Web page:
East Coast, Midwest hospitals get patients from China

Updated: 2016-04-15 12:12

By Amy he in New york(China Daily USA)

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US hospitals on the East Coast and in the Midwest are getting their share of patents from China seeking medical attention.

Boston-based Massachusetts General Hospital (MGH), the teaching hospital of Harvard Medical School, said it sees hundreds of Chinese patients a year who travel from China to get second opinions on diagnoses or treatment for illnesses.

"We see thousands of patients from around the world - China is one of our main ones at the moment - and some patients come here simply because of the reputation," said Dr Andrew Warshaw, senior consultant with international clinical relations at the hospital.

"Some patients know us as the largest and primary teaching hospital of Harvard Medical School, and our faculty, our physicians here are almost all faculty members at Harvard Medical School," he said. "There's a general aura of quality and expertise."

The hospital and research facility, among the largest and most prestigious in the US, have hired Mandarin-speaking staff to accommodate patients who come through word-of-mouth recommendations from past patients or referrals from hospitals in China with which MGH has relationships.

Warshaw said that most of the Chinese patients who come to MGH do so for second opinions on cancer, or for cancer-related treatment. The hospital does not have data on the types of illnesses that the Chinese patients go to MGH for, but anecdotally, he said that there are many cases of lung cancer, liver cancer or gastric issues.

He said one reason why US hospitals may be seeing an increase in Chinese patients is that there are still not enough hospitals in China to treat the large population.

"As the Chinese health system matures, more patients are being diagnosed with cancer and, of course, that increases the number of those who might be seeking care outside of China. Some of that is simply that they want to have care here at the Massachusetts General Hospital, because they know about us," he said.

"Some of it may be that they have not gotten the answer that they desire within the Chinese health system, and are looking. We can't always do more than that - it's not that we can do miracles. We can often do more than can be done at a community hospital in China," he added.

Jonathan Torrens-Burton, an operations administrator at the Mayo Clinic in Rochester, Minnesota, said hospitals in China are overwhelmed by demand, and there are more wealthy Chinese who can afford to seek treatment outside of China.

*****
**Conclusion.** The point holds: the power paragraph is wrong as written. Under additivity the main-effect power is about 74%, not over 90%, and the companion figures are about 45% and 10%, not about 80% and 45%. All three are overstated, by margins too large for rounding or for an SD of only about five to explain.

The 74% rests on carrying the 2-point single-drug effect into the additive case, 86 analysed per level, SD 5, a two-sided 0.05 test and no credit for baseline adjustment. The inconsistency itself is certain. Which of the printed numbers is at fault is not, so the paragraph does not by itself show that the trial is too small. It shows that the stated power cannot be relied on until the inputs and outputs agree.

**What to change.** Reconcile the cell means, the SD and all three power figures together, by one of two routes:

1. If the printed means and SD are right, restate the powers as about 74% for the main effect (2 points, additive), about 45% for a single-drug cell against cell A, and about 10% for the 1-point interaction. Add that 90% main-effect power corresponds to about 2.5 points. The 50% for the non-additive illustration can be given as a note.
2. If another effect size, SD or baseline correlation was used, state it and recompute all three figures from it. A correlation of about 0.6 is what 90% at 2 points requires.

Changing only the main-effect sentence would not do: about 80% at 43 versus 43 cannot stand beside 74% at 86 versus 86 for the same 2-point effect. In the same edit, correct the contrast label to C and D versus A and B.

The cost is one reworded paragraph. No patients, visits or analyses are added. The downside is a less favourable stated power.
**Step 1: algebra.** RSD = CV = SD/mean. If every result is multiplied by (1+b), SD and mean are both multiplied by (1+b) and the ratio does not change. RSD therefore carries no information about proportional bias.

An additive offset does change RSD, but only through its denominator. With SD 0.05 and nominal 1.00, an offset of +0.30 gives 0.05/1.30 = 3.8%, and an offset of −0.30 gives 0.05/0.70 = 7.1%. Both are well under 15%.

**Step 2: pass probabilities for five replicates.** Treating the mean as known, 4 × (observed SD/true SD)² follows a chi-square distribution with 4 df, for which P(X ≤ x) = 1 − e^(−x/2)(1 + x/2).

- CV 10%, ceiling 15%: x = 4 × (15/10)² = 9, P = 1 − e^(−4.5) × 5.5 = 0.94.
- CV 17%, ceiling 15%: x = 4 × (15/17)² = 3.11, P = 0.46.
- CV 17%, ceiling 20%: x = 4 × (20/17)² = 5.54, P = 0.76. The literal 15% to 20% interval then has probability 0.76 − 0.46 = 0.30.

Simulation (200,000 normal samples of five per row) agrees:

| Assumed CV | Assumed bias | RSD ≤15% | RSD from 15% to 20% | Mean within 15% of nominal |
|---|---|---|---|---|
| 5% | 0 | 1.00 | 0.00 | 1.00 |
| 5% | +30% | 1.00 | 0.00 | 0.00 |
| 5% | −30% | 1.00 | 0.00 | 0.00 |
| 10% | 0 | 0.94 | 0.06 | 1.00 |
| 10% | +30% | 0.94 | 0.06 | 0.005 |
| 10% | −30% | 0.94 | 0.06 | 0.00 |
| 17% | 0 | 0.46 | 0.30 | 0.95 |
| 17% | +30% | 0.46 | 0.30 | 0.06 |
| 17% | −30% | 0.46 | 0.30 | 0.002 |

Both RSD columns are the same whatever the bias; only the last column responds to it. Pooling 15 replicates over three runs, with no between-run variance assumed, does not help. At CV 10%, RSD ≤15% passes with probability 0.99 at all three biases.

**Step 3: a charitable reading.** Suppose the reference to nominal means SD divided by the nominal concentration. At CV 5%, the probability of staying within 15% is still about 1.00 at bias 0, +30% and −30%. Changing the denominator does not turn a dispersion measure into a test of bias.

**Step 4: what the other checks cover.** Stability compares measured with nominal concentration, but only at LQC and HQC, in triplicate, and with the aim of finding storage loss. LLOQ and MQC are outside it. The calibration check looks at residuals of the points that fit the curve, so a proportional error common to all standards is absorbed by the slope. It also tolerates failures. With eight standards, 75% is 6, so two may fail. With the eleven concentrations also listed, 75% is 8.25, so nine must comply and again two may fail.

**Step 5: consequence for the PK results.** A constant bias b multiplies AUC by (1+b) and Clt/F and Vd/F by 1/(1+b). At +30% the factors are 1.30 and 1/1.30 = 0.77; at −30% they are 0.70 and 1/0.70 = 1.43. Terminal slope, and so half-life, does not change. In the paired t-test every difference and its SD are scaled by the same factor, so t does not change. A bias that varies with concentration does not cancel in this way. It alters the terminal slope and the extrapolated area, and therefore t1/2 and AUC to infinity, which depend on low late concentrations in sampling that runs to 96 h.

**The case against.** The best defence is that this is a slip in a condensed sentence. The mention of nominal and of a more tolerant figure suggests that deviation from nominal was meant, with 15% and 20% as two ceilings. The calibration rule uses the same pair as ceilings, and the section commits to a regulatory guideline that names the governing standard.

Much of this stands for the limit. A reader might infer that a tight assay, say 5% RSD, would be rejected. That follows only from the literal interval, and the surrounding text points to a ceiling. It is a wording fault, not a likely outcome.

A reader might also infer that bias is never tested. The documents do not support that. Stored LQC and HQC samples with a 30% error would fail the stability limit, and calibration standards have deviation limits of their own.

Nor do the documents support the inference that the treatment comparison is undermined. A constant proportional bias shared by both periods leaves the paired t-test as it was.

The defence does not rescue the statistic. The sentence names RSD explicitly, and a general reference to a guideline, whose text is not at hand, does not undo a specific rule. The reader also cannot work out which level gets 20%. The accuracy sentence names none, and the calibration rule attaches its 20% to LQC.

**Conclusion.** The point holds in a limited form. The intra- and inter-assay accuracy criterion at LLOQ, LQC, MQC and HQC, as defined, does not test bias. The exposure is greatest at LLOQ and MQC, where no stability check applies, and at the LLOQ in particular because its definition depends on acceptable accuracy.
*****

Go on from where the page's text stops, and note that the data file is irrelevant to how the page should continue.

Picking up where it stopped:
"I think it's partly down to patients who have the means to travel abroad, and seek what we'll call 'hope and healing overseas.' I think the economy in China has allowed people to seek care overseas because they're not finding the answers that they require within their own country," he said. "It is a self-pay effort when they do come - some do have insurance, but the majority are paying out of pocket."

The Mayo Clinic, like MGH, mostly sees patients for second-opinion cases and oncology consultations, and does not track the number of patients they see from China or their ailments.

According to Torrens-Burton, the patients use concierge medical travel agents, who help them navigate appointment booking, compiling documents and records, and making travel arrangements.

The University Medical Center of Princeton in Plainsboro, New Jersey, created a similar program to meet the needs of Chinese patients.

The executive health program is a concierge service established last July. It mostly sees patients for preventative care, according to Kristen Goehrig, customer relations manager at the hospital. Patients complete a 30- to 35-page health questionnaire prior to arriving that determines the kind of testing they need. After doctors review medical records and the questionnaire, they suggest testing.

"We think that because of the reliability of what we do and the quality of it that people would value it, and they seem to be," Barry Rabner, president and CEO of the hospital. "We're pretty pleased with how that's going. We're looking at providing other healthcare services over time, but we want to do it slowly so that we get it right."

The program so far has seen five patients from China, but Goehrig said the hospital anticipates the number will steadily increase.

"There is still a meaningful number of people in China who don't trust the healthcare and delivery system quite enough. They're not certain about the reliability of the information they get or just the quality of the care they receive, so they go outside the country for care," said Rabner.

In Maine, last July the Central Maine Medical Center and state officials announced that a former shoe manufacturing plant in Auburn will be turned into a five-star facility for Chinese traveling to the US for treatment. An agreement was reached with Beijing-based Shengtong Group of Beijing, which will invest $40 million to redevelop the factory into a hotel destination for wealthy Chinese who would recover at the hotel after receiving medical treatment from Central Maine Medical Center in Lewiston. It can house 5,000 guests, according to officials.